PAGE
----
The correction of ver041 is dependent on whether it occurs during the exploratory or auto-refine stage of a calculation:


exploratory stage: either increase the first value of the initial_resolution keyword or restrict the subdivision range for minor endmembers or compositions of the solutions chosen for the calculation. For example, Mn-, Ti-, and Fe(3+)-endmembers are rarely present in concentrations above 10 mol %, reducing the subdivision range for an endmember from [0, 1] to [0, 0.1] will result in roughly an order of magnitude reduction in the amount of memory required by the solution. Thus restricting subdivision ranges can be a highly effective method for reducing memory consumption by complex solutions. However, if such restrictions it is critical that the user verify, either from the console output or from the auto_refine_file data (6.8.6+), that these restrictions do not limit the composition of a stable phase at the end of the exploratory stage of the calculation (see warning_ver991_relax_solution_model_limits for examples and further discussion).


auto-refine stage: increase the second value of the initial_resolution keyword (or, in 6.8.5-, decrease auto_refine_factor_I). To do this efficiently, set auto_refine to manual, then increase the second value of the initial_resolution keyword and run VERTEX answering no to the prompt about reinitializing the auto-refine data. Repeat this process, incrementally increasing initial_resolution until the error does not occur. As the exploratory stage results are independent of the auto-refine stage parameters, there is no need to repeat the exploratory stage.


**error ver058** dynamic compositions dynamic compositions are generated during every individual minimization and the number of compositions is controlled by three options, as in the case of error ver041, if error ver058 occurs during the auto-refine stage, then set auto_refine to manual when the options mentioned below are changed to save needless repetition of the exploratory stage. In cases where it is possible to reproduce the error in MEEMUM, it is most efficient to eliminate the error in MEEMUM first, because it is probable that once the error has been eliminated in MEEMUM it will also have been eliminated in VERTEX:


refine_switch (6.8.8+): controls whether metastable refinement points corresponding to a stable phase are retained during the iterative stages of an adaptive optimization. For problems involving complex solutions (e.g., amphiboles), setting this switch to F may substantially reduce the usage of memory allocated for dynamic compositions, accelerate calculations, and, counter-intuitively, improve the resolution of phase boundaries. In simpler problems, setting this switch to T marginally improves the resolution of phase boundaries. refine_switch defaults to F, and in this case its modification will not eliminate error ver058.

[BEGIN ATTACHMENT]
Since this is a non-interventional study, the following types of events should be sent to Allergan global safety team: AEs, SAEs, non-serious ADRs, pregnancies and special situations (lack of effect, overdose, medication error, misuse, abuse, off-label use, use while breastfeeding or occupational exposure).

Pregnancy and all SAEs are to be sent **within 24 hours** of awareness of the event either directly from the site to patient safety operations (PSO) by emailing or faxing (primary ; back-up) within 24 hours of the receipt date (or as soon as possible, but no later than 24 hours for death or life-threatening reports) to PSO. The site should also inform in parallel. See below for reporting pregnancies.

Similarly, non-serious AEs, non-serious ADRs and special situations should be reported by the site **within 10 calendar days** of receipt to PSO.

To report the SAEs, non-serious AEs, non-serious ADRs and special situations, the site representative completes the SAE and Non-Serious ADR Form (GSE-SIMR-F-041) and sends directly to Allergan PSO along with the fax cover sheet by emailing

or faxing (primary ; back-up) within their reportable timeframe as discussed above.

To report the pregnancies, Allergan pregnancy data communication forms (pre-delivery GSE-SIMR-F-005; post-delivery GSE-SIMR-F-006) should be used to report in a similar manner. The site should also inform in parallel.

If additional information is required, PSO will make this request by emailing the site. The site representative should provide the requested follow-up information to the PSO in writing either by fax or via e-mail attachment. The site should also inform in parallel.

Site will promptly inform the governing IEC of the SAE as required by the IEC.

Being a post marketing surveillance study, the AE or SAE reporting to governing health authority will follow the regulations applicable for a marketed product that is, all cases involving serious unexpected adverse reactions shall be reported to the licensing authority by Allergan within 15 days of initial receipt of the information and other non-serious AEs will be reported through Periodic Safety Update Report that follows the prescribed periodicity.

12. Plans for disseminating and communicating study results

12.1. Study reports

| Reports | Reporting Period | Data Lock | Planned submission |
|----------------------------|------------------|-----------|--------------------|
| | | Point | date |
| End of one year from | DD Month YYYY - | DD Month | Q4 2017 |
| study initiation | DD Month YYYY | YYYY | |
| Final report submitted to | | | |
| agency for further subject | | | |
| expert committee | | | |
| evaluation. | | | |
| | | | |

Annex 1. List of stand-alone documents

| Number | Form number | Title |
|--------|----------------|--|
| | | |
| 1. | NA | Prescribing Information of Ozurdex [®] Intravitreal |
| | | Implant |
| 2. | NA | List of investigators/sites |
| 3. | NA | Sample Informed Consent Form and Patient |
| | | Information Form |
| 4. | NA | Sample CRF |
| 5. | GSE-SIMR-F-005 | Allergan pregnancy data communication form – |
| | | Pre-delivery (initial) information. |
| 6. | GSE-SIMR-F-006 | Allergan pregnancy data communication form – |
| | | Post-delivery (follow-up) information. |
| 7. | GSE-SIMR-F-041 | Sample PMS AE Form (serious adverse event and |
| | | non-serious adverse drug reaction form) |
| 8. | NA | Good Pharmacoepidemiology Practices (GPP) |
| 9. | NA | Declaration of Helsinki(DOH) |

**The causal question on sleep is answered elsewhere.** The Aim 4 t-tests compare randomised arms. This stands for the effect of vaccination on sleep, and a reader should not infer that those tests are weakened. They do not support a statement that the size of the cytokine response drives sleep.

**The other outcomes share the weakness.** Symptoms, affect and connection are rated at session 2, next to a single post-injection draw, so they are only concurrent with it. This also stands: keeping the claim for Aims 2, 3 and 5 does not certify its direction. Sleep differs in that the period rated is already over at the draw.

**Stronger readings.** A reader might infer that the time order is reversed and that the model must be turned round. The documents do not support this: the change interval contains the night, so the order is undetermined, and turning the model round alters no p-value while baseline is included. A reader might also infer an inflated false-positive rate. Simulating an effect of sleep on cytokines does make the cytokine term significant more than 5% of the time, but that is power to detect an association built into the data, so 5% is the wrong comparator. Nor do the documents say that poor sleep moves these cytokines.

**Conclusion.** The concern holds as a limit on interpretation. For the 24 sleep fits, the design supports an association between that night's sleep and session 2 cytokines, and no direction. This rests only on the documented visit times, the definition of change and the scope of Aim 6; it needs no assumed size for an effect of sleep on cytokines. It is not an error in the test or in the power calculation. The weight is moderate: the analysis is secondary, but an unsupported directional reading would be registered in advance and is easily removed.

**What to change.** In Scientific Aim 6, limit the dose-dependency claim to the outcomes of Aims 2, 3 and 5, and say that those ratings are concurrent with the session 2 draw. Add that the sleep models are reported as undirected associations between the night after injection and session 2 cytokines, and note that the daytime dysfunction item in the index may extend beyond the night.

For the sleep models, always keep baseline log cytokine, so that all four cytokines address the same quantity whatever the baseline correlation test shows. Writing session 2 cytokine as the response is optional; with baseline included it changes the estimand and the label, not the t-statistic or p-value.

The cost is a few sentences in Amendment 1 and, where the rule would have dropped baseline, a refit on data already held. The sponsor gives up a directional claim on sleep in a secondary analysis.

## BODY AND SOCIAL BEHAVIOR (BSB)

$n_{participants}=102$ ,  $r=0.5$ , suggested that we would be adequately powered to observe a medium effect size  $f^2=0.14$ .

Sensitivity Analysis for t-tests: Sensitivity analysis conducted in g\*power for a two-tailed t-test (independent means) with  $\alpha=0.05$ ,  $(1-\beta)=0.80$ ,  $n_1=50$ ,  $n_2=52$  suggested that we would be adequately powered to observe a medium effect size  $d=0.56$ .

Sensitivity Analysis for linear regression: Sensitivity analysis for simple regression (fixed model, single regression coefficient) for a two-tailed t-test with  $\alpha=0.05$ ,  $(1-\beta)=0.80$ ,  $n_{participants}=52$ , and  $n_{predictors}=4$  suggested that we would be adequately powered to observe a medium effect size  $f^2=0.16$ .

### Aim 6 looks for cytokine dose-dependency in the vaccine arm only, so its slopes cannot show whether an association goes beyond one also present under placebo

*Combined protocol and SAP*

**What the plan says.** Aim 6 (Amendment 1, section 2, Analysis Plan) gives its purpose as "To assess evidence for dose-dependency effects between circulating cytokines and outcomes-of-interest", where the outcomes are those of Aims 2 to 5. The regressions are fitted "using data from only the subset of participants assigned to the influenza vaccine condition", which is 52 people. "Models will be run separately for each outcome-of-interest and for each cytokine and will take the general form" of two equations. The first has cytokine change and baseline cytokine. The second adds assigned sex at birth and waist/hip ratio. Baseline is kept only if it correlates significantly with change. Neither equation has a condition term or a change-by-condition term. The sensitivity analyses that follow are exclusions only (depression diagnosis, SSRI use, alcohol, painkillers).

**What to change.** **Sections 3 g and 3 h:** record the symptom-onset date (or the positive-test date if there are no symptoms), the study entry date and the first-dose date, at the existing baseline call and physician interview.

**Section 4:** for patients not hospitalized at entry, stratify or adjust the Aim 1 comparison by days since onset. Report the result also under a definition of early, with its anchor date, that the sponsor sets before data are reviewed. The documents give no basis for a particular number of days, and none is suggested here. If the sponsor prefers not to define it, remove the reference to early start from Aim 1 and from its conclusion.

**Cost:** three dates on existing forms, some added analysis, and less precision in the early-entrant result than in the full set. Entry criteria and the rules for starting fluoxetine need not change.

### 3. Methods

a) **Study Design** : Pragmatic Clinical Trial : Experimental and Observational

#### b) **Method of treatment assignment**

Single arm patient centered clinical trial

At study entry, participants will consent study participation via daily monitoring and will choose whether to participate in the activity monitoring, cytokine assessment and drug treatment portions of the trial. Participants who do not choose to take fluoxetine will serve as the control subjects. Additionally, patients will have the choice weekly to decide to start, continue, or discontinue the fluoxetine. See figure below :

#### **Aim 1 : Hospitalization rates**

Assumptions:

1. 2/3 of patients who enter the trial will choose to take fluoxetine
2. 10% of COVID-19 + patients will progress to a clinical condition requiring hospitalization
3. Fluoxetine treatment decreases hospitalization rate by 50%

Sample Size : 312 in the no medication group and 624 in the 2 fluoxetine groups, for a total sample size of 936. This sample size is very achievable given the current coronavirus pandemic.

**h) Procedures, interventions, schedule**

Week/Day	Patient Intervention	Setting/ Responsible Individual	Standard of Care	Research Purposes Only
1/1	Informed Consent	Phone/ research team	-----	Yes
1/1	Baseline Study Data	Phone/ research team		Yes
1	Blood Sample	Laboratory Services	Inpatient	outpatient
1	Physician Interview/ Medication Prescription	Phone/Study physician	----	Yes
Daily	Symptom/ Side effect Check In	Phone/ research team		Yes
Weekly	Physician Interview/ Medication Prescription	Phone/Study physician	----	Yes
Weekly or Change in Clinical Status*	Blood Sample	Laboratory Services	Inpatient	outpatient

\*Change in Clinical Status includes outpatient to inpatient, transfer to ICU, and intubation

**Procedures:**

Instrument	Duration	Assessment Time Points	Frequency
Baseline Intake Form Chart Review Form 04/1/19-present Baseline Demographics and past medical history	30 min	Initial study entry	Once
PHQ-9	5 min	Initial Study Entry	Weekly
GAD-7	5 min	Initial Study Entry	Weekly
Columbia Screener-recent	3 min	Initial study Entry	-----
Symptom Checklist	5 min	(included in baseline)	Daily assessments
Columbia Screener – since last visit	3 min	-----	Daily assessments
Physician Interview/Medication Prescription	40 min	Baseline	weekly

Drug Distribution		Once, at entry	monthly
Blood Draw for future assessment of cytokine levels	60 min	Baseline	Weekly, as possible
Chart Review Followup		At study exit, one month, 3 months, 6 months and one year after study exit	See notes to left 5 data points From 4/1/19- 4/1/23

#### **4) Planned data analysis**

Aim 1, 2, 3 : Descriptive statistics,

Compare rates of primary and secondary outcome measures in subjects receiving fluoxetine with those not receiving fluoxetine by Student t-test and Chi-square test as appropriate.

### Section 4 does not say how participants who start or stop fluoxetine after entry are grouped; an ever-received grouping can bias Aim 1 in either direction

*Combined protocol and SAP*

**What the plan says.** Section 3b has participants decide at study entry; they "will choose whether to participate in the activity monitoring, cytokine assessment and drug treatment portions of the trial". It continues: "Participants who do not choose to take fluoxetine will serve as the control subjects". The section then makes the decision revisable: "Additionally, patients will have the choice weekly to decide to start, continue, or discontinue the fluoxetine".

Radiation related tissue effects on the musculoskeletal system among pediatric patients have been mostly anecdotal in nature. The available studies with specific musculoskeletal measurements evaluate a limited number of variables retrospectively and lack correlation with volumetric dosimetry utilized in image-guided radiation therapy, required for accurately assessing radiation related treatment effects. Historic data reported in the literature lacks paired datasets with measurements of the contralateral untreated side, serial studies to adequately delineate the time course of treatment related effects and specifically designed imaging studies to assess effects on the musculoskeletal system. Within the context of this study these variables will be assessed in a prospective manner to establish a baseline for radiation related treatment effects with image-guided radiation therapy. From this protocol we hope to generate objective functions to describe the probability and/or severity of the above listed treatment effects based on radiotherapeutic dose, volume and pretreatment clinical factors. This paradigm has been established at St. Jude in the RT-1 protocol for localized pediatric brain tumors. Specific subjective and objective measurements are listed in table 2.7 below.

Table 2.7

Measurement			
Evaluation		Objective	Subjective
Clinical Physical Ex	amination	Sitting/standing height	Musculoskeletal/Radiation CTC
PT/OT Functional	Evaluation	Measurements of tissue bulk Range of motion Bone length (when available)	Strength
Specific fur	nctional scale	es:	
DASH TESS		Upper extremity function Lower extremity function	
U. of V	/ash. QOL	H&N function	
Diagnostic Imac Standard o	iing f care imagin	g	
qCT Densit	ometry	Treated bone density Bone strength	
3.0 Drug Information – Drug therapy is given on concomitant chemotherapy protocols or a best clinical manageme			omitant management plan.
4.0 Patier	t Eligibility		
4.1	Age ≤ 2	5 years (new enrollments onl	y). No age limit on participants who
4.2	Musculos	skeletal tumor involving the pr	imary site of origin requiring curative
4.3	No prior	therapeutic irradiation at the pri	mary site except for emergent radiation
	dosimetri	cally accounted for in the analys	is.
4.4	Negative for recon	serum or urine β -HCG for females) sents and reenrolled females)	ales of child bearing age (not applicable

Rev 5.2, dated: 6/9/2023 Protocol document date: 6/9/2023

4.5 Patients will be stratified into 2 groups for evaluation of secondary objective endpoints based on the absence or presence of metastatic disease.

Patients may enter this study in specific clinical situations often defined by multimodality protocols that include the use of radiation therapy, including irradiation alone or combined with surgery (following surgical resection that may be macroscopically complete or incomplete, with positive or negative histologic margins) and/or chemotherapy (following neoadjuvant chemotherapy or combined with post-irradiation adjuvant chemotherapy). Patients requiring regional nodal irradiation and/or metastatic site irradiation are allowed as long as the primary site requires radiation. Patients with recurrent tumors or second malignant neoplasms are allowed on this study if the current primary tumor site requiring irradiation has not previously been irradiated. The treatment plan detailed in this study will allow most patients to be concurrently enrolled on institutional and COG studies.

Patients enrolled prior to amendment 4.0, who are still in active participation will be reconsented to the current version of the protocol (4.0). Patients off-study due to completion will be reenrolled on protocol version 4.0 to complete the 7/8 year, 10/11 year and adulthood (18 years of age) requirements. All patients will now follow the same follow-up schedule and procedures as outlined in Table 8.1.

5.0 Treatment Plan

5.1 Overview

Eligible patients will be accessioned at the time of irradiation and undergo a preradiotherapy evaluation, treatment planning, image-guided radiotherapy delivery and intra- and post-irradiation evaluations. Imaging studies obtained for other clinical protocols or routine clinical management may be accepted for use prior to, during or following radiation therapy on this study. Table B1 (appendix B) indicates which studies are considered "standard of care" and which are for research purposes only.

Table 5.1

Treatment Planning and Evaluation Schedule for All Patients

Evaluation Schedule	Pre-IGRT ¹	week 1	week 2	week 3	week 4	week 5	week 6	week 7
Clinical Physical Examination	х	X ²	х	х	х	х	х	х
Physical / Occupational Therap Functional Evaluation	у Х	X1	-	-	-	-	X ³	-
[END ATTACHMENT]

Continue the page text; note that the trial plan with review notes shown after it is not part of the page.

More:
resolution_factor (aka iteration in 6.8.4-): controls how fast the iterative adaptive minimization scheme converges to the target resolution (final_resolution). Dynamic memory consumption increases exponentially with resolution_factor but, because its default value is the minimum permitted, unless this option has been modified resolution_factor cannot be reduced to eliminate error ver058. Increasing resolution_factor does improve quality, but the associated cost rarely justifies this course of action.


reach_increment: is an option the widens the range of compositions around each refinement point (see below) considered during adaptive minimization. It is an effective means for increasing numerical accuracy and stability, but, particularly for complex solutions, it is extremely costly in terms of memory. Reach-increments (reach_increment or global_reach_increment) are usually specified in individual solution models in the solution model file. The prolog written to the console when VERTEX begins the auto-refine stage of a calculation indicates when reach-increments are in use. Reducing or eliminating reach-increments may substantially reduce the memory consumed by dynamic compositions. Reach-increments may be disabled globally by setting reach_increment_switch to off.